NHL fans are getting a healthy dose of all possible camera angles this off season as the league takes every possible step to ensure that goals are rewarded properly. By and large, I have to say, they have done a good job.
With apologies to Mike Ross of XM Radio, Thomas Vanek's disallowed goal was so blatantly obvious a call that Mick McGeough would have made it-and even have been correct this time. I understand the complaints, because it can be a very tedious process, but considering the quality of some of the on-ice officials, I'd like to be sure that a goal is a goal, is a goal.
That brings me to the Refs. A lot of them do a good job. The problem is far too many of them don't. I don't mean making ticky-tack calls that wouldn't have been called in 2004. I also don't mean putting away the whistle for all but the most obvious sins and transgressions.
No, I mean the inconsistency that plagues the NHL. Look at the Ottawa Buffalo game I spoke of earlier. I consider Don van Massenhoven to be a very good ref. However, he and Dan O'Halloran combined to officiate one of the worst arbited games of the season.
I am a huge believer in consistency. Calls you make in the first should be made in the third, no matter the score, time remaining, or who the guilty party is. It allows players to be comfortable and go out and do their jobs, without having to worry if something that was OK in the first is suddenly a penalty in the second.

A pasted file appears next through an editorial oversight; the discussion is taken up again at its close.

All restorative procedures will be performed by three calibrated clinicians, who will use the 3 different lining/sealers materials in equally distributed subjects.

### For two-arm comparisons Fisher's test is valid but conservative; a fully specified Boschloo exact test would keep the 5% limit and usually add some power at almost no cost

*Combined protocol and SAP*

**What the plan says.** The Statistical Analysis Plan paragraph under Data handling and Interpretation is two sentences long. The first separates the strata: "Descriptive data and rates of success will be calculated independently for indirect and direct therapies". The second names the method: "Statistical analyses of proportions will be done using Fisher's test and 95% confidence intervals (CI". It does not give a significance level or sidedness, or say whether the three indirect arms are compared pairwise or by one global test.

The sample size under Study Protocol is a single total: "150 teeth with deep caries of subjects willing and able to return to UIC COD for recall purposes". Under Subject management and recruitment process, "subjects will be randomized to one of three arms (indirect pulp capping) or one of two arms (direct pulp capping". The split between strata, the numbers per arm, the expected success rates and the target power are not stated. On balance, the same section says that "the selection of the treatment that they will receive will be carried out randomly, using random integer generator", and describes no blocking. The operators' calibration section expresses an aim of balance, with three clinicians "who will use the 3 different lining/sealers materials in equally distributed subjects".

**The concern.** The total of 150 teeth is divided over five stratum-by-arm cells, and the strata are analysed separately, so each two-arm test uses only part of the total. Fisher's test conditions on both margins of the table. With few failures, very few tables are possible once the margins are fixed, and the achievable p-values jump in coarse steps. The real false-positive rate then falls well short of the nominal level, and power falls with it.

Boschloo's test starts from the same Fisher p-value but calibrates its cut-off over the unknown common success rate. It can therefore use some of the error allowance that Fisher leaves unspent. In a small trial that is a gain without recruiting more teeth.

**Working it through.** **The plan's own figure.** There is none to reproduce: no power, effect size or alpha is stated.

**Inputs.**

So, if you're a "let 'em play" kind of ref, great. Avoid the borderline calls for sixty minutes. If you're a hardline guy, then keep the whistle handy. Either way, you have to call the blatant stuff, like the Alfredsson boarding on Hank Tallinder in OT.
When you ignore that, then make a make-up call two minutes later, it compounds the mess. Not only are you admitting you screwed the pooch, you now show that you're willing to play favorites when you know you're wrong. Not good for a guy that has to be an impartial judge.
The easiest way to gain a measure of consistency would be to return to the one ref system. It worked pretty well for almost 100 years, so it couldn't have been that flawed. Amend it to allow the linesmen to call certain penalties behind the play, which would clear up the risks of guys taking runs while the ref's back is turned.
If that isn't workable or agreeable, do a better job of teaming refs. If you have a guy like Chris Lee, who calls everything, don't team him with a more liberal ref like McGeough. Then you have one guy calling everything and another who isn't-or it turns into a contest of who can make more calls.
When Rob Schick is your best ref, you are in trouble.